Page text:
Blog: Max Dawson
December 5, 2016
For today’s musing you need to know what I wrote last Thursday: “A Tale of Two Diaries.” If you did not read that one, go back and look at Thursday’s email. It was a short story about John and Marsha, and what they wrote in their diaries. (Actually, most men don’t have a diary; and fewer women have diaries today than ever before. But the little story still works.)
John and Marsha are at dinner. John is quiet. Marsha is trying to guess what is wrong. By the end of the story, Marsha is convinced that John has another woman. But the issue with John is just that he is preoccupied over his boat. It won’t start. That’s what he thought about the whole evening. The boat. Not another woman. And not his wife!
I concluded last Thursday’s story by pointing out that husbands and wives often process information very differently.
But, then, I asked, “What do you think?” What suggestions would you give to our fictitious couple? What could have been done differently? Below are some comments from our readers.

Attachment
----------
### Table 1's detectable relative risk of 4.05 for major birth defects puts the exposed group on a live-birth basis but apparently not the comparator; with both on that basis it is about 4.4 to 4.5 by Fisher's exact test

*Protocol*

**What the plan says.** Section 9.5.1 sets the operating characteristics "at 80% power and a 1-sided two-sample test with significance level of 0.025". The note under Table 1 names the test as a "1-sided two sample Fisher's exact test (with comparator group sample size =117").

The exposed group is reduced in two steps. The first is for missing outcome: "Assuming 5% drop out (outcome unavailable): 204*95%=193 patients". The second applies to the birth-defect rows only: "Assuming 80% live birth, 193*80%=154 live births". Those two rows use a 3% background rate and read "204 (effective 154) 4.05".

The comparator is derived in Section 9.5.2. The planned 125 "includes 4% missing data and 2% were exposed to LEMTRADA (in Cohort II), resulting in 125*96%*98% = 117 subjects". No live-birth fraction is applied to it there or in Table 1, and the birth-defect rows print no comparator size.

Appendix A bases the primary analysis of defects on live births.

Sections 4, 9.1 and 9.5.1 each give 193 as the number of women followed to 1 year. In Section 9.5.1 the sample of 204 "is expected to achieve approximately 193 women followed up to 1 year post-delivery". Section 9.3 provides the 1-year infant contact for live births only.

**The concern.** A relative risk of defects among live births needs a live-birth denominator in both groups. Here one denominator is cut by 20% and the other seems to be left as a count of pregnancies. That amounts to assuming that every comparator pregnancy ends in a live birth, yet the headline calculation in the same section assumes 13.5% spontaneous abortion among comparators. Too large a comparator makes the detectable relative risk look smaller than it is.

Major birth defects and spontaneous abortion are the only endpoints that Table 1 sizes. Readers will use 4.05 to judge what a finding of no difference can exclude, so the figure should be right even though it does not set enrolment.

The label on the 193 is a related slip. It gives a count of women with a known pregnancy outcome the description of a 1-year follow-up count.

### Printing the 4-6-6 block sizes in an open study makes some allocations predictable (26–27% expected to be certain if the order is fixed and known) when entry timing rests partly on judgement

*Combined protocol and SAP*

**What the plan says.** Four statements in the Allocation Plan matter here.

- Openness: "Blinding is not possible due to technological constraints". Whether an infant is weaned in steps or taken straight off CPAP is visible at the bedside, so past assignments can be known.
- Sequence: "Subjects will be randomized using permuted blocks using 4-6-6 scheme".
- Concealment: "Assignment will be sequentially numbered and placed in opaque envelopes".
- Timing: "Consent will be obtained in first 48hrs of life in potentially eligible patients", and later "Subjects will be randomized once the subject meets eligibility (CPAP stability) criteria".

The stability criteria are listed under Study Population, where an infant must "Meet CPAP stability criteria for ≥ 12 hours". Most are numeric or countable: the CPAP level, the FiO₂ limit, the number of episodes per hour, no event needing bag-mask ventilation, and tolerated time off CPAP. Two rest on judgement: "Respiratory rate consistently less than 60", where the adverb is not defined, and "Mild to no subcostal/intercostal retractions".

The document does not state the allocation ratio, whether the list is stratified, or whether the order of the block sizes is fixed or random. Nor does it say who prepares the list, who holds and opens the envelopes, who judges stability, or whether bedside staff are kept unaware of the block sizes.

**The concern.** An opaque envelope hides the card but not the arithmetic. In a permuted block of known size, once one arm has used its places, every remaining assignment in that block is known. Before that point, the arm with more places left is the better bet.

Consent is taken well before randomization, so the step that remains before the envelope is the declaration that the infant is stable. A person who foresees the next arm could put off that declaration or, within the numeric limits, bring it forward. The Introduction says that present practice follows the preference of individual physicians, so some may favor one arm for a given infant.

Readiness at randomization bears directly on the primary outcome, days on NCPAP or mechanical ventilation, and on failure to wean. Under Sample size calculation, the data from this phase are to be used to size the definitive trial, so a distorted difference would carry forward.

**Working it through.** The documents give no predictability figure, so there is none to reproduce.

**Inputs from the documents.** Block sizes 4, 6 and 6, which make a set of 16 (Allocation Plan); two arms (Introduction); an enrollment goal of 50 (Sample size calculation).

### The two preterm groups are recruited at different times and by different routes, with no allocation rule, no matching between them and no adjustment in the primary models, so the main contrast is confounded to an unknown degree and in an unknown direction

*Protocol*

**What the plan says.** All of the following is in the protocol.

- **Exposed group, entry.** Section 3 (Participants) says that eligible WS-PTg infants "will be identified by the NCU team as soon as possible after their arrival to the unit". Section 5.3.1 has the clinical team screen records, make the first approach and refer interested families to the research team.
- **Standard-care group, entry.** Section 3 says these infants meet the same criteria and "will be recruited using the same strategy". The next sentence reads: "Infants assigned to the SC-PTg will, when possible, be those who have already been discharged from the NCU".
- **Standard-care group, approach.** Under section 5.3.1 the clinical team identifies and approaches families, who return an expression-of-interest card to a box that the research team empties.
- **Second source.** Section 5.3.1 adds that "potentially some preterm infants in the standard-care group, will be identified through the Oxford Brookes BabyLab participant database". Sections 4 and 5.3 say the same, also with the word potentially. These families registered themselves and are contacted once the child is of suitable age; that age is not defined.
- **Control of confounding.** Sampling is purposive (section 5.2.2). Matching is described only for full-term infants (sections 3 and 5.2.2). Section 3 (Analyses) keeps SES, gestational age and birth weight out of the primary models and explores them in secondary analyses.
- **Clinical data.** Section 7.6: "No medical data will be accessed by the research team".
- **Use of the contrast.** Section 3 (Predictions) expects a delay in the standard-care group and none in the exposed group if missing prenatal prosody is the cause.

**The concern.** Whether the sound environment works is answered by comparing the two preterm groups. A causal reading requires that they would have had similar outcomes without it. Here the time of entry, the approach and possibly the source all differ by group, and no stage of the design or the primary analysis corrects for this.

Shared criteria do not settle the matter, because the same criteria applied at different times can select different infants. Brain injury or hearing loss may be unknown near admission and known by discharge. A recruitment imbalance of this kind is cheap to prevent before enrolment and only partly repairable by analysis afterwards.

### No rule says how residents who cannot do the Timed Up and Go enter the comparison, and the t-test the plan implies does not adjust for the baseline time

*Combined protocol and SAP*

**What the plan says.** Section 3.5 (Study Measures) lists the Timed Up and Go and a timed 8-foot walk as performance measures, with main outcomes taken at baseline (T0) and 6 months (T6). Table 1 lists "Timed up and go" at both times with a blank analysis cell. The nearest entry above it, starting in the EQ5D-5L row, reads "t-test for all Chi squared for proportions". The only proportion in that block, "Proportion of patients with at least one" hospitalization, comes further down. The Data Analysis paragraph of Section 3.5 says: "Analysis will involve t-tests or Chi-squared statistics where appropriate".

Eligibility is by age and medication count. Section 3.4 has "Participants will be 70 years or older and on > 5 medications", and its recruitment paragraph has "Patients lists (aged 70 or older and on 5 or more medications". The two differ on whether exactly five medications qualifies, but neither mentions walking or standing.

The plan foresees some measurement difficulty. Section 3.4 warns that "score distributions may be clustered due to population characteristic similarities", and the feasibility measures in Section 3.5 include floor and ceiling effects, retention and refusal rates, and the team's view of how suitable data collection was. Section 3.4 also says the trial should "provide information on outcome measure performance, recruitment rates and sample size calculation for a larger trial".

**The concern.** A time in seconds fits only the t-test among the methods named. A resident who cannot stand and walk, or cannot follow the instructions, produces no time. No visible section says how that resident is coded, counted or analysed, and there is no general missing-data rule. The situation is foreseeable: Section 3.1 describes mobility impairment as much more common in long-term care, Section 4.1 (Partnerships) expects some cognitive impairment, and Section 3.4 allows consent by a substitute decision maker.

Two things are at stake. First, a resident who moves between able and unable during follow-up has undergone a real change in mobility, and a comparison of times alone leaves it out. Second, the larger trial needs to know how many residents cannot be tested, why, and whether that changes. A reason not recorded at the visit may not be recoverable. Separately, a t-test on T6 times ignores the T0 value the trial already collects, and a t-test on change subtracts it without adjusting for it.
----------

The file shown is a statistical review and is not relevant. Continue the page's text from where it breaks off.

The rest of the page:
V.A. (a woman) suggested it was all about communication.
Advice to Marsha: First of all, don’t assume anything. Ask him how was his day? Tell him you really enjoyed shopping with the girls, but was glad to have dinner with him even though you were a little late. “I love our special times together.”

Advice to John: Tell her, “I wanted to go out on the boat today, but I couldn’t get it running, something wrong with the starter! I wanted to surprise you and take you for an evening under the stars with dinner on the lake–just because I love you!”
J.C. (a man) had some similar thoughts, though he is less diplomatic.
To John: “Get off your duff and simply say, ‘I’m so frustrated! The crazy boat won’t start! I just can’t figure it out!'” It’s called communication, John! A wife, and hopefully, your best friend needs and deserves this.
To Marsha: “Now Marsha, please don’t jump to an improper conclusion; give him time; he’s a work in progress. He may come around in time and wake up to his neglect for your feelings. But also, John may need to be hit by a 2×4 to be brought into focus; hopefully something lighter will to the trick.
To John again: “Come on John, wake up!”
Problem solved, feelings shared and life goes on.
Feelings. Communication. They are important in marriage. Both husband and wife in the scenario described could have done better. mixed in with some choice verses from Proverbs could solve a lot of these kinds of problems.
Blessings to you, my dear friends,

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